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Even in the Age of International Shipping, These 7 Things Are Still Very Hard to Get in the U.S.

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Between Amazon, eBay, and any number of online marketplaces, it feels like there’s very little that’s off-limits thanks to the internet. But there are some things, whether it’s through logistics or legality, that are still extremely hard to get for people living in the United States. And while, sure, nothing is really impossible if you know where to look or try some workarounds, for the average consumer who doesn’t know a guy who knows a guy, these things are still very hard to get in the States.

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PHOTO: Santi S/Shutterstock
1 OF 7

Tokyo Bananas

WHERE: Japan

Tokyo bananas, a spongey yellow cake filled with banana-flavored cream, are often compared to Twinkie’s because of their similar color and shape. These treats are typically sold at train stations, airport gift shops, and convenience stores in Japan, the idea being you return from a trip and then gift them to your friends and family. But since Tokyo bananas are made fresh and without the preservatives that make Twinkies synonymous with post-apocalyptic survival, it means that they’re not ideal candidates for international shipping.

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PHOTO: patatuichik/Shutterstock
2 OF 7

Granadillas

WHERE: South and Central America

Granadilla is part of the passionfruit family and is native to the Andean regions of South America. It has a yellow-orange shell and the inside is full of seeds surrounded by a clear pulp. Part of the challenge that comes with trying to track down fresh granadilla at a grocery market in the U.S. is that not only are there several different (more popular) passionfruits, but the granadilla also goes by several different names and are sometimes called “sweet passion fruits” or “maracuya.”

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PHOTO: Compass Distillers
3 OF 7

Compass Distillers Aquavit

WHERE: Compass Distillers Aquavit

Compass Distillers’ Aquavit is an award-winning take on the Nordic alcohol. But if you’re hoping to sample it for yourself, you won’t be able to have it shipped to you in the United States. This aquavit is only sold in Canada. But, if you’re looking to really immerse yourself, Compass Distillers even has their own Airbnb in Halifax.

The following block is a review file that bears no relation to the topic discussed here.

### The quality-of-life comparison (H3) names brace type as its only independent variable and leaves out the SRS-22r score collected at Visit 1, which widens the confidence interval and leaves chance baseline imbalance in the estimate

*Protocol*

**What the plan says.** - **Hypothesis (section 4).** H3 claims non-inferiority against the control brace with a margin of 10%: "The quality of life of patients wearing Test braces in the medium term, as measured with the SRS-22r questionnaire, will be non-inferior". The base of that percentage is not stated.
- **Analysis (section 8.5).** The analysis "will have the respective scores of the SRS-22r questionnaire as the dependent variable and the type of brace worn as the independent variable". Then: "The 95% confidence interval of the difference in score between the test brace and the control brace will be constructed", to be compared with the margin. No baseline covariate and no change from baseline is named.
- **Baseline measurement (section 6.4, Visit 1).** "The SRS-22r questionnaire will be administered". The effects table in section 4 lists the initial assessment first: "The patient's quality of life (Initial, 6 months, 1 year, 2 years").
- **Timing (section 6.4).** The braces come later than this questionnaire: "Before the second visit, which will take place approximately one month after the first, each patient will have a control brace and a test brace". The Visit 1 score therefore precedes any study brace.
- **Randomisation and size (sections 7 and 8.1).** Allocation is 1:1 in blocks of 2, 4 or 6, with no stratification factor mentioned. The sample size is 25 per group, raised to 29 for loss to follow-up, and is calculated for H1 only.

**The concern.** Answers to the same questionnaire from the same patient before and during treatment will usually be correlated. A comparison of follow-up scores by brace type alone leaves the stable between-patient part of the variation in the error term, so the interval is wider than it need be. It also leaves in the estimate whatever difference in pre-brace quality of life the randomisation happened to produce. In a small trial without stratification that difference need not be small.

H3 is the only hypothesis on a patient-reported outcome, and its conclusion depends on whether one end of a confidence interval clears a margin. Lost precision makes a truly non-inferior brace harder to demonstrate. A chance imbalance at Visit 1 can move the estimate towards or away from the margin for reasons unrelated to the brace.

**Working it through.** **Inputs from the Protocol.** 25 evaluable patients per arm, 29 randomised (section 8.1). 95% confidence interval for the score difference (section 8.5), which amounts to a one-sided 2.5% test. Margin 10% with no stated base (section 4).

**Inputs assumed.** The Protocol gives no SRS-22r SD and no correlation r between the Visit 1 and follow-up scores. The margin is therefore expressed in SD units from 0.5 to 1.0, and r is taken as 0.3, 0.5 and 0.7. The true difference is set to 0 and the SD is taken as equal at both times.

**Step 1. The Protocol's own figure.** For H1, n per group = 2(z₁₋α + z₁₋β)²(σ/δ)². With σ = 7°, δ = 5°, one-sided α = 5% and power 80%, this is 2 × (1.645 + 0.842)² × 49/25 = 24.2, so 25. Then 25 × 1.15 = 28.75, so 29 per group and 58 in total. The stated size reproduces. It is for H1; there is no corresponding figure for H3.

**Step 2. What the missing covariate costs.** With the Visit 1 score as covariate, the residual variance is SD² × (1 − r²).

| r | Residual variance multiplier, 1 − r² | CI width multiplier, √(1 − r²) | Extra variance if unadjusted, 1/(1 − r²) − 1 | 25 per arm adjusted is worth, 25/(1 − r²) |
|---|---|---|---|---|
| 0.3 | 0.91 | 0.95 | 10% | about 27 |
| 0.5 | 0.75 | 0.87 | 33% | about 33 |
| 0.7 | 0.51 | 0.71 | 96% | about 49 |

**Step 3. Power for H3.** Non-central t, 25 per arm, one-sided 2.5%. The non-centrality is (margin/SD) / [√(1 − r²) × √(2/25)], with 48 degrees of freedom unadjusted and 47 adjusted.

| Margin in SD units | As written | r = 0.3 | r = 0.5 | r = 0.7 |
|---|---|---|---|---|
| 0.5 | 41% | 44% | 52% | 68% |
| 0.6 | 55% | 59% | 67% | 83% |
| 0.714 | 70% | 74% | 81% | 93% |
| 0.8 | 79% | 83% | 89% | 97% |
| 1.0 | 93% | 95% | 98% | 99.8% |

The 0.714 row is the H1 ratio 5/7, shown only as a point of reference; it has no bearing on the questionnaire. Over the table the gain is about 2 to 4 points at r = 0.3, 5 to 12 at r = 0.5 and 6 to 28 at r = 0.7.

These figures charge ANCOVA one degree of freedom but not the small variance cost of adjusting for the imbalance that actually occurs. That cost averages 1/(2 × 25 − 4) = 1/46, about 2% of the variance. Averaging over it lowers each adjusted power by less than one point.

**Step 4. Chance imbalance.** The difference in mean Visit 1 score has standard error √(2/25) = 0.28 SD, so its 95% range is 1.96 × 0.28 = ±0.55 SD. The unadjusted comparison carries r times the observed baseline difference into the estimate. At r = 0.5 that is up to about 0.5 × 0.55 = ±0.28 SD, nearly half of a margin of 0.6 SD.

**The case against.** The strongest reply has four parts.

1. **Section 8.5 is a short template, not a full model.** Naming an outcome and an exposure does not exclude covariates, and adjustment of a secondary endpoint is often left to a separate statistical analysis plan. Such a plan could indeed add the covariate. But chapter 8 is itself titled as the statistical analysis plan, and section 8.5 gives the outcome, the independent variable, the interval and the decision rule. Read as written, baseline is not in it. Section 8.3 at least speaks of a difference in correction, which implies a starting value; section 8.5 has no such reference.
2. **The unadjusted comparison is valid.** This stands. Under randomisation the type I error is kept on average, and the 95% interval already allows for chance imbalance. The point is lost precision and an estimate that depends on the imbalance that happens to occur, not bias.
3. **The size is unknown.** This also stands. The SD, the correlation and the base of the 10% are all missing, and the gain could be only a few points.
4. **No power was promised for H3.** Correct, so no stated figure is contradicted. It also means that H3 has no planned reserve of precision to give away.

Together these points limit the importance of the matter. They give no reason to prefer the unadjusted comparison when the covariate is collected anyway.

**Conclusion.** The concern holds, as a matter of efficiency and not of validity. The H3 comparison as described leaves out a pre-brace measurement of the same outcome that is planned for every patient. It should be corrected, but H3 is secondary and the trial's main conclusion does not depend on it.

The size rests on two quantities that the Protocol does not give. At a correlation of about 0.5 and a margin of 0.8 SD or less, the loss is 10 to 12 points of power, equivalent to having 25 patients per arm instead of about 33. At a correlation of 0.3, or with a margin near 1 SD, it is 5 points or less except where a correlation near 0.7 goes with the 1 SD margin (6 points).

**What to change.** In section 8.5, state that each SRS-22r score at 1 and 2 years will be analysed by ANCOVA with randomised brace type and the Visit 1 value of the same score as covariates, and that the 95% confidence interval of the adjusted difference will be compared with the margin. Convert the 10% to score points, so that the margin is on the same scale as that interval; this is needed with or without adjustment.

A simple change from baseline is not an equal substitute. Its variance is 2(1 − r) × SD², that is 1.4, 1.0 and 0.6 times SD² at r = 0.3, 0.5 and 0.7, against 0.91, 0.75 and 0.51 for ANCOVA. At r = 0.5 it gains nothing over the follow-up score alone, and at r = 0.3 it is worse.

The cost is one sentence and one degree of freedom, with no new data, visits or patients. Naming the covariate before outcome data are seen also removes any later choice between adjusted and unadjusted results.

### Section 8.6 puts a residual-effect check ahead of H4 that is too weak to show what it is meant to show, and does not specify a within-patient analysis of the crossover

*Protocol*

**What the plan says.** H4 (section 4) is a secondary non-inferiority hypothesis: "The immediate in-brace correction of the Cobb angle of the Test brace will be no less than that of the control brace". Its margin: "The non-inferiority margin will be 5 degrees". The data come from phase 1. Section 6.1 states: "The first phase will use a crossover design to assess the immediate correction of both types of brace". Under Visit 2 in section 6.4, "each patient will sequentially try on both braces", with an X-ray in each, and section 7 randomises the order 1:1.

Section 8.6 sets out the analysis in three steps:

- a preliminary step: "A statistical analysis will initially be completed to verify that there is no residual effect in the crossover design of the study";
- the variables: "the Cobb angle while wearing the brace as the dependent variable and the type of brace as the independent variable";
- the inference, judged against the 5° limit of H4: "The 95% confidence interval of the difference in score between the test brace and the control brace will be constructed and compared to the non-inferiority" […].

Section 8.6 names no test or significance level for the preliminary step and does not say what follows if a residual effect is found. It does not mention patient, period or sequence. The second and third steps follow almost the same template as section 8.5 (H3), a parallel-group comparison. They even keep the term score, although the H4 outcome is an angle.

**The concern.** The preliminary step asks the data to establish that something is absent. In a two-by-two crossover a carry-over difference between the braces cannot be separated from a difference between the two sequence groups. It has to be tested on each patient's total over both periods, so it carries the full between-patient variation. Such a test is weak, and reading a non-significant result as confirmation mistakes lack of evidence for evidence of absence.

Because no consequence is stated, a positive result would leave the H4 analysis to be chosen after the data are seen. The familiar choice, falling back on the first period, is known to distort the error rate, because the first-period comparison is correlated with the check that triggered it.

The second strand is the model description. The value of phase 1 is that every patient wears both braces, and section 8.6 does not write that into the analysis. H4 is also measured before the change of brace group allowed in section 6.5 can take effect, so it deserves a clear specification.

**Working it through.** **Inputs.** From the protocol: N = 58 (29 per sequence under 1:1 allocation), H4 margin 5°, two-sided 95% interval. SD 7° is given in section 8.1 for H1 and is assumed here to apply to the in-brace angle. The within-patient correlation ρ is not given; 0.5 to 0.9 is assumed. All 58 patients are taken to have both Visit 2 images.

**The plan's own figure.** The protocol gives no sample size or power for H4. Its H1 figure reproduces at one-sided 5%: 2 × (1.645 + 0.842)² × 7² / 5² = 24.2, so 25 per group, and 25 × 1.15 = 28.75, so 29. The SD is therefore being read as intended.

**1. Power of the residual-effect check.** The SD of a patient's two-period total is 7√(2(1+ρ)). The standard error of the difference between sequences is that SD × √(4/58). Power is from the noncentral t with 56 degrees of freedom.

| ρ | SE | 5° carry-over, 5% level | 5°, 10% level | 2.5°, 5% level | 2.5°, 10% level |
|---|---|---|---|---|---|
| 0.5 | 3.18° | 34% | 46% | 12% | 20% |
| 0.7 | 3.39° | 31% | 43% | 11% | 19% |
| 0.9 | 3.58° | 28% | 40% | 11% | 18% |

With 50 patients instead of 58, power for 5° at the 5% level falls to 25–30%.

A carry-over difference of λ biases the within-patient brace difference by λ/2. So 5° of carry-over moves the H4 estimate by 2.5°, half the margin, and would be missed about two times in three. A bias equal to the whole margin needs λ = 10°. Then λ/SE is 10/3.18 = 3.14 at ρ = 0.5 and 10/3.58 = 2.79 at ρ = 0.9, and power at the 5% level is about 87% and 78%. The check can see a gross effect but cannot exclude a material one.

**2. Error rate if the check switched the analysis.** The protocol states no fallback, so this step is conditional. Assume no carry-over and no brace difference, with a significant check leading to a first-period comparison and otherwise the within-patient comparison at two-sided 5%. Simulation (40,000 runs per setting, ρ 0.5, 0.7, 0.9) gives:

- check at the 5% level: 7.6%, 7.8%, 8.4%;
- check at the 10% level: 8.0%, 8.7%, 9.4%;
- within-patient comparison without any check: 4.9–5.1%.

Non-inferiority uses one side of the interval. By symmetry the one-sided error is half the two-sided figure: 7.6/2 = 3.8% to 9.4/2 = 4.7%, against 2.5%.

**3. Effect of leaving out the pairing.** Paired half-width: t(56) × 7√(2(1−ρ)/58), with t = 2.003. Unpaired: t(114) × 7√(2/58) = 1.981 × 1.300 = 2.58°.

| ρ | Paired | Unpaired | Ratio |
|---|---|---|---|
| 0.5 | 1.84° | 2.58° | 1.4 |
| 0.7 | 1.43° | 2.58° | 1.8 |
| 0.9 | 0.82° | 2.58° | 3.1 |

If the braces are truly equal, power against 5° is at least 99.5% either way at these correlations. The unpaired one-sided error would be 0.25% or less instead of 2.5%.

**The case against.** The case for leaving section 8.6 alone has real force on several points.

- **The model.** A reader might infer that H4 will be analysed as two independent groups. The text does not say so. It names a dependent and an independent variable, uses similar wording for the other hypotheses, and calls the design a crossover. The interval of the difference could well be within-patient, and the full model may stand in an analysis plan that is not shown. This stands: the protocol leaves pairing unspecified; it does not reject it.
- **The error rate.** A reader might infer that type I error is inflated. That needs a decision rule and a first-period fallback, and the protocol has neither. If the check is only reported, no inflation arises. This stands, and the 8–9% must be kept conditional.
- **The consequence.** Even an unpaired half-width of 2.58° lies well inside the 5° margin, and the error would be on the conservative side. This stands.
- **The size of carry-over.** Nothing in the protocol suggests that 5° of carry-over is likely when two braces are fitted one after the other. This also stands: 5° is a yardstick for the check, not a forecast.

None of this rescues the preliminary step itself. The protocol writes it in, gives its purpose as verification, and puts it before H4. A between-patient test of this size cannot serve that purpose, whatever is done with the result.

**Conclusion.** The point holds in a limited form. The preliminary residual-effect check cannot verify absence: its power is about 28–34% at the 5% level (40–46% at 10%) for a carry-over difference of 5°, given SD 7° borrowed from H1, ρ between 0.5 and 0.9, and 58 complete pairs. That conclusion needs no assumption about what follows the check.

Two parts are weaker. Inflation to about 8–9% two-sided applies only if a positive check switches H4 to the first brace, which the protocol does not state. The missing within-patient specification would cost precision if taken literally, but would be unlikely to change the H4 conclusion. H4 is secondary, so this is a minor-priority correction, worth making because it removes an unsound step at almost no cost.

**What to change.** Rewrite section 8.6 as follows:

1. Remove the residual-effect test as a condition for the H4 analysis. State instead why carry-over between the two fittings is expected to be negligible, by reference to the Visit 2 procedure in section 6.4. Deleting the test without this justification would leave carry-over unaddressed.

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PHOTO: Mahony/Shutterstock
4 OF 7

Truffles

WHERE: France and Italy

If you’ve seen the seasonal offerings at Trader Joe’s in the fall, you’d think that truffles were the most abundant ingredients in the world. But getting your hands on an honest-to-goodness fresh truffle is a trickier (and pricier) endeavor. Multiple kinds of truffles can be found in a few different places, but it’s the white and black truffles that are the most prized. Though they’ve been cultivated outside their region of origin, black truffles are typically only found in Southern Europe and white truffles are typically found in Northern Italy during a limited window (September through December).

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PHOTO: Ronald Sumners/Shutterstock
5 OF 7

Clotted Cream

WHERE: England

Clotted cream is as essential to a classic English tea as, well, the tea itself. It’s buttery and creamy and perfect, and technically it can’t be sold or produced in the United States. Clotted cream’s inimitable texture comes from a key ingredient: unpasteurized milk. While each state has its own laws about the legality of raw milk, most states don’t allow it. Further complicating matters is that the federal law states that unpasteurized milk can’t be distributed at the interstate level.

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PHOTO: Sevenstock Studio/Shutterstock
6 OF 7

Ackee

WHERE: West Africa and Jamaica

When this fruit ripens, it opens to unveil a yellow flesh that acts as one half of Jamaica’s national dish—ackee with saltfish. But if you’re hoping to try it out in your own kitchen in the U.S., you’re going to be out of luck. The ackee fruit has actually been banned in the U.S. because, if improperly prepared, it can be poisonous to the point of coma or death. The fruit can be poisonous if it’s eaten before it’s ripe and open. And the yellow flesh surrounds large, black seeds that are always toxic.

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PHOTO: emirhankaramuk/Shutterstock
7 OF 7

French Cars

WHERE: France

Because American culture is so centered around the automobile, you’d think there’d be little trouble procuring just about any vehicle no matter its origin. But one country that’s almost entirely absent from the American market is France. Though you might see the odd, vintage Citroen now and then, you’ll be hard-pressed to find vehicles made by French automakers stateside. Renault cars are popular in Europe and you don’t have to cross the pond to hop in a Clio or Captur as they’re also popular in Central and South America. Though Francophilic car enthusiasts do have reason to be excited, as Peugeot recently announced that it plans to reenter the U.S. market in 2026 but could be returning even sooner.

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